ORAL HEALTH & DENTISTRY
Large & Small Teeth: How to Fix Them
Reviewed By : Charles Rodgers, DDS
Published: Nov 17, 2021
Why Do I Have Small Teeth?
True Generalized Microdontia
True generalized microdontia is the rarest cause of small teeth, as it is usually the result of very specific syndromes or external causes. This form of microdontia causes teeth to be uniformly small, not just one or two small teeth interspersed with average-sized ones.
Relative Generalized Microdontia
Is Microdontia Normal?
Microdontia is not just a common aesthetic issue – in some cases, it can cause unnecessary wear and tear on the teeth due to an improper bite. Wearing down the surfaces can lead to weakness of the tooth structure and tooth decay. Even if it is common to have one tooth smaller than the rest, it may be time to look at options for correction if it has a significant impact on your self-esteem, bite, or overall oral health.
How Do I Fix Small Teeth?
Sometimes referred to as dental bonding, composite teeth bonding involves the application of a composite resin material directly to the surface to increase the size of the tooth. This method does not require much preparation or excessive erosion of the tooth structure, as the composite is applied to the existing tooth and then hardened using a laser or UV light. The color is carefully chosen to match the existing tooth; some composite resins are even specially made to be stain-resistant, so you won’t risk discoloration in the future.
Dental veneers are commonly used in cosmetic dentistry to cover an array of imperfections in teeth. Made of composite resin or porcelain, a veneer can cover the front of the tooth to make it appear larger than it actually is and eliminate gaps and other issues affecting the appearance of your smile. The veneers can be matched to existing teeth so the transition between veneers and natural teeth is smooth and aesthetically appealing.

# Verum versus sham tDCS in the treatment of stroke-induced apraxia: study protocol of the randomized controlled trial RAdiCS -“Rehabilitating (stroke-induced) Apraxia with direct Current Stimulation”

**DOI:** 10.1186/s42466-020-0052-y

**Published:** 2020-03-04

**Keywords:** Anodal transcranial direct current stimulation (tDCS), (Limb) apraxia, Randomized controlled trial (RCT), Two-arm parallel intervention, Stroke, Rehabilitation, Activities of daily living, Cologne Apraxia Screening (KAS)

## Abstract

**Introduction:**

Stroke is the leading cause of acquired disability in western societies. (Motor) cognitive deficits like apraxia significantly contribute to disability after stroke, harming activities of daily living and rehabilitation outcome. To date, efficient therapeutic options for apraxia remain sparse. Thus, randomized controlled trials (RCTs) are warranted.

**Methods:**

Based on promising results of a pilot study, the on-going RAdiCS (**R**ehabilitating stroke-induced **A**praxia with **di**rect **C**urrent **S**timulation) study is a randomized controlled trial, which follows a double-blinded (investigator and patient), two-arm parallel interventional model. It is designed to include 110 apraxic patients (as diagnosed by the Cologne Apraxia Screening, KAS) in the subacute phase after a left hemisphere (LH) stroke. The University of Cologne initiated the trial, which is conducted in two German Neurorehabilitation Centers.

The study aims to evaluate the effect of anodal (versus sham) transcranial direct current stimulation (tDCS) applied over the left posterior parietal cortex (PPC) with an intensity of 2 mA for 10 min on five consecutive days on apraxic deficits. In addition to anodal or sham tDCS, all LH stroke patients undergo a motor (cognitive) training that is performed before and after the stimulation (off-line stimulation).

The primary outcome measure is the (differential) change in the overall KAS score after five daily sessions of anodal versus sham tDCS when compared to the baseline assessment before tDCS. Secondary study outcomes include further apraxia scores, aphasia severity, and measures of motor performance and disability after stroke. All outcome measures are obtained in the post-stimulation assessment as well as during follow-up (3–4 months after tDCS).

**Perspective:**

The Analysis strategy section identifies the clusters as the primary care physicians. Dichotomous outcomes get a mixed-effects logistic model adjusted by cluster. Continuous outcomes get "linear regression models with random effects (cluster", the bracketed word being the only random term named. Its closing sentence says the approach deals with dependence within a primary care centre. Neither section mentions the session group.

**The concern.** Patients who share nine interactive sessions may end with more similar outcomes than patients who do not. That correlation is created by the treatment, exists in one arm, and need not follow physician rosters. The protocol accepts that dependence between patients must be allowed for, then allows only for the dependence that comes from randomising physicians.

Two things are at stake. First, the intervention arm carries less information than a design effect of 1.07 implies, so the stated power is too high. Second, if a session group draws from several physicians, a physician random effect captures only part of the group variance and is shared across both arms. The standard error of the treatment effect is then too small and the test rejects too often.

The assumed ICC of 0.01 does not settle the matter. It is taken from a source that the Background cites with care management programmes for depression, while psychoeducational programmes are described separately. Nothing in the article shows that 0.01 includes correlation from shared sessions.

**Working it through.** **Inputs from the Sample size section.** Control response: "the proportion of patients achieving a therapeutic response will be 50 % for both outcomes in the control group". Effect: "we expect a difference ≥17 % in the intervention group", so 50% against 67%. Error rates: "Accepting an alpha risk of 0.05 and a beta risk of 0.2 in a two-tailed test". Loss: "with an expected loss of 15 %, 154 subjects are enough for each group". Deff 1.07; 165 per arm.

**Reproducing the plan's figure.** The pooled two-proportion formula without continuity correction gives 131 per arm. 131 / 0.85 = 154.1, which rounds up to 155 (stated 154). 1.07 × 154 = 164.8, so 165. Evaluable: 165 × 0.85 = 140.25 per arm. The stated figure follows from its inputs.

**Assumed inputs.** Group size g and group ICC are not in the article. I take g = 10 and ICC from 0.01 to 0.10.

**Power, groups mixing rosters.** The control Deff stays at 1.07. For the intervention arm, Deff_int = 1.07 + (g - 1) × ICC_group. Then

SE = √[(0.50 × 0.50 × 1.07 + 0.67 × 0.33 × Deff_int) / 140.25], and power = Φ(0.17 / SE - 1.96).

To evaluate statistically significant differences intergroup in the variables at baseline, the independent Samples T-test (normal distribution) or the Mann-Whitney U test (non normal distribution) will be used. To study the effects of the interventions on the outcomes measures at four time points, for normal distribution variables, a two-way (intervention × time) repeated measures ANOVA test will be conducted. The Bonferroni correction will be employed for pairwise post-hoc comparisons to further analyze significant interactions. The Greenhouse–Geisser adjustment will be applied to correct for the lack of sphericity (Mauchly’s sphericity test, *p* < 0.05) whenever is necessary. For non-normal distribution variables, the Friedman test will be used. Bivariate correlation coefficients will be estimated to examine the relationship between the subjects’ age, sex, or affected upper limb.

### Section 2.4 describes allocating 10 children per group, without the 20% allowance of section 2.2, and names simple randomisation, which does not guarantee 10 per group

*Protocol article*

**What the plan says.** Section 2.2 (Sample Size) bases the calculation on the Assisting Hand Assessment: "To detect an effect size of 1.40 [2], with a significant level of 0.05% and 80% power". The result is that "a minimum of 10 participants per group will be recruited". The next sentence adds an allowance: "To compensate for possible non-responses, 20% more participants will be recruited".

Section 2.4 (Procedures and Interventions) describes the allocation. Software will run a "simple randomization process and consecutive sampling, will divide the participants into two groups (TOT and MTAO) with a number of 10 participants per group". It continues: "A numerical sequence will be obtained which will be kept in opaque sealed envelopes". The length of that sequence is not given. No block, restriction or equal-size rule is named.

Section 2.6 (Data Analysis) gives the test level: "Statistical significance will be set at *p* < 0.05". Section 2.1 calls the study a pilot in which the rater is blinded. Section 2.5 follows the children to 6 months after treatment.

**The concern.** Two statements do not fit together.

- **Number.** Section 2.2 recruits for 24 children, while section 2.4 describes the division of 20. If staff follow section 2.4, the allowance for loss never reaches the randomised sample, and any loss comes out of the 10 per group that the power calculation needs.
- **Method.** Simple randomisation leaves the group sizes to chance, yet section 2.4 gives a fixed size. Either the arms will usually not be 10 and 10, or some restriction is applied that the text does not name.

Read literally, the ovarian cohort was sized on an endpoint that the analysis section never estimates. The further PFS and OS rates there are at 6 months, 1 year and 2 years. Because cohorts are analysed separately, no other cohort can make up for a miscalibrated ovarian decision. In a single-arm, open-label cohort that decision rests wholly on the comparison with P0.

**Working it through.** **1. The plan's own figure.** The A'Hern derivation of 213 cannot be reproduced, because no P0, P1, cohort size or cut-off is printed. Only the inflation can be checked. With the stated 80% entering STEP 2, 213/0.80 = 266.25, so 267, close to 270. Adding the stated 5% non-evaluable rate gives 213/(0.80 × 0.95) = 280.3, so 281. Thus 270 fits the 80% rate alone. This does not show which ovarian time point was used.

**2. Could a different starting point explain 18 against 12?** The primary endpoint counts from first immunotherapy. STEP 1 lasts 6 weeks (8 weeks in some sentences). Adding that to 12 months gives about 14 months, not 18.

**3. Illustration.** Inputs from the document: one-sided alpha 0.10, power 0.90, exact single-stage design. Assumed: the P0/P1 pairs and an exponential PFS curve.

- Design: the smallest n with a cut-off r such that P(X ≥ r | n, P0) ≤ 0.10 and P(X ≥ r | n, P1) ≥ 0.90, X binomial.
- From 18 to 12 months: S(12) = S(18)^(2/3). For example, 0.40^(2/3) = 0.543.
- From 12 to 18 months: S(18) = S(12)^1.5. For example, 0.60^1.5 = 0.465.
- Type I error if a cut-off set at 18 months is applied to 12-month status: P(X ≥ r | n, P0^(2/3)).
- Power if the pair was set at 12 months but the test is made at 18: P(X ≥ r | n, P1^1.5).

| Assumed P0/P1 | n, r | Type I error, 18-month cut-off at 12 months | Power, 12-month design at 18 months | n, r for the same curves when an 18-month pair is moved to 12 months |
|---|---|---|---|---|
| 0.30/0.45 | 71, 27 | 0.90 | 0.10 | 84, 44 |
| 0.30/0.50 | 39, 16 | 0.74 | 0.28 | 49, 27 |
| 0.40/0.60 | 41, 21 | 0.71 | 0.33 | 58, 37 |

A porcelain crown is designed from a mold and placed as a cap over the affected tooth. Application of a crown can be more involved than other cosmetic options for small teeth, sometimes requiring multiple trips to the dentist. Once in place, a crown is typically long-lasting and is designed to blend in with the color and shape of the surrounding teeth.
If your teeth appear small due to a low gum line, your dentist can do a procedure called gum reshaping to give your gums a “lift.” Raising and contouring the gumline exposes more of the tooth so teeth do not appear short or smaller than they ideally should be. This is a delicate procedure and must be done by a highly skilled dentist specializing in cosmetic dental procedures.
Why Are My Front Teeth Large?
True Generalized Macrodontia
Relative Generalized Macrodontia
How Do I Fix Large Front Teeth?
It is also possible to remove the enlarged tooth and replace it with a false tooth, a dental implant, that matches the shape and color of the surrounding teeth. Your dentist would have to refer you to an oral surgeon for this procedure.
Find a Cosmetic Dentist Near You
Are you lacking in self-confidence because of issues with your teeth? Do you have trouble with your bite because of disproportionate tooth size? It may be time to seek professional help for small or large front teeth correction. After a full evaluation with a highly qualified cosmetic dentist, you’ll be informed of recommended options for your specific situation so you can make a decision together on how to proceed. Changing your smile can change your life – if you're ready and are asking where to find a dentist near me, use the Smile Generation Find a Dentist tool if you’re ready to find a capable and caring cosmetic dentist and take the first step towards a new smile.
Find your trusted, local dentist today!
Smile Generation blog articles are reviewed by a licensed dental professional before publishing. However, we present this information for educational purposes only with the intent to promote readers’ understanding of oral health and oral healthcare treatment options and technology. We do not intend for our blog content to substitute for professional dental care and clinical advice, diagnosis, or treatment planning provided by a licensed dental professional. Smile Generation always recommends seeking the advice of a dentist, physician, or other licensed healthcare professional for a dental or medical condition or treatment.